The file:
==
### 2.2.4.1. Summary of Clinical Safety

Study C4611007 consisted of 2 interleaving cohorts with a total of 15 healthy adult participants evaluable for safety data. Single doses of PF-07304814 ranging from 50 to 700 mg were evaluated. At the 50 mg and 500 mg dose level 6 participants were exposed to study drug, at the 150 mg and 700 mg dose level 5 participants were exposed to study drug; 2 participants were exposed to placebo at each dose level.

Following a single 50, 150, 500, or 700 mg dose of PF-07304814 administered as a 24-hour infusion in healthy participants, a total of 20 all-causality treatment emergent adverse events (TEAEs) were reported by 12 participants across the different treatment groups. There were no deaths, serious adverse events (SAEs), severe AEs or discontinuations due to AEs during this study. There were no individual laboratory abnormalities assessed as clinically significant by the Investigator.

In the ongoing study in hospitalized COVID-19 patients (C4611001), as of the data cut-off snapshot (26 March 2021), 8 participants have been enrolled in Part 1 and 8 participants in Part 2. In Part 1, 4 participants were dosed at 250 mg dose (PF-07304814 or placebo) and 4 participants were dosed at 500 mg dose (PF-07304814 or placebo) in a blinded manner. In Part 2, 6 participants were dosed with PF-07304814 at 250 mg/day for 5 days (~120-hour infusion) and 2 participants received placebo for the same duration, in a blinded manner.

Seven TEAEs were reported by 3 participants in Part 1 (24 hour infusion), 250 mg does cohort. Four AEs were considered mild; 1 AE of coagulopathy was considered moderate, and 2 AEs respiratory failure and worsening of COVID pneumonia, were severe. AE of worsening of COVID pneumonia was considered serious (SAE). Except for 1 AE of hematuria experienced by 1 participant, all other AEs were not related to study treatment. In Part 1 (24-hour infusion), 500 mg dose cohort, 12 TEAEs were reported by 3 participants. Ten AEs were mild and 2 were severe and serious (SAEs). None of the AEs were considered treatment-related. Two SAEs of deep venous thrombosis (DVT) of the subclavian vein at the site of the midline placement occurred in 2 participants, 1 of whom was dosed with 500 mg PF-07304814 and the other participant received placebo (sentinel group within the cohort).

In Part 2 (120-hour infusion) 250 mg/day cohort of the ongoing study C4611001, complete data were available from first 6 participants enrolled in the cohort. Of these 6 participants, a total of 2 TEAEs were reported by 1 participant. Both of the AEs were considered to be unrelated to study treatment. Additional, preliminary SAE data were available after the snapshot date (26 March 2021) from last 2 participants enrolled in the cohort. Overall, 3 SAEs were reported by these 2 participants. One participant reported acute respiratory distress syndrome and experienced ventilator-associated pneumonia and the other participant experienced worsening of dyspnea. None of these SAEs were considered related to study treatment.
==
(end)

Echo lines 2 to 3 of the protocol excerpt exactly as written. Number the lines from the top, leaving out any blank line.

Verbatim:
Study C4611007 consisted of 2 interleaving cohorts with a total of 15 healthy adult participants evaluable for safety data. Single doses of PF-07304814 ranging from 50 to 700 mg were evaluated. At the 50 mg and 500 mg dose level 6 participants were exposed to study drug, at the 150 mg and 700 mg dose level 5 participants were exposed to study drug; 2 participants were exposed to placebo at each dose level.

Following a single 50, 150, 500, or 700 mg dose of PF-07304814 administered as a 24-hour infusion in healthy participants, a total of 20 all-causality treatment emergent adverse events (TEAEs) were reported by 12 participants across the different treatment groups. There were no deaths, serious adverse events (SAEs), severe AEs or discontinuations due to AEs during this study. There were no individual laboratory abnormalities assessed as clinically significant by the Investigator.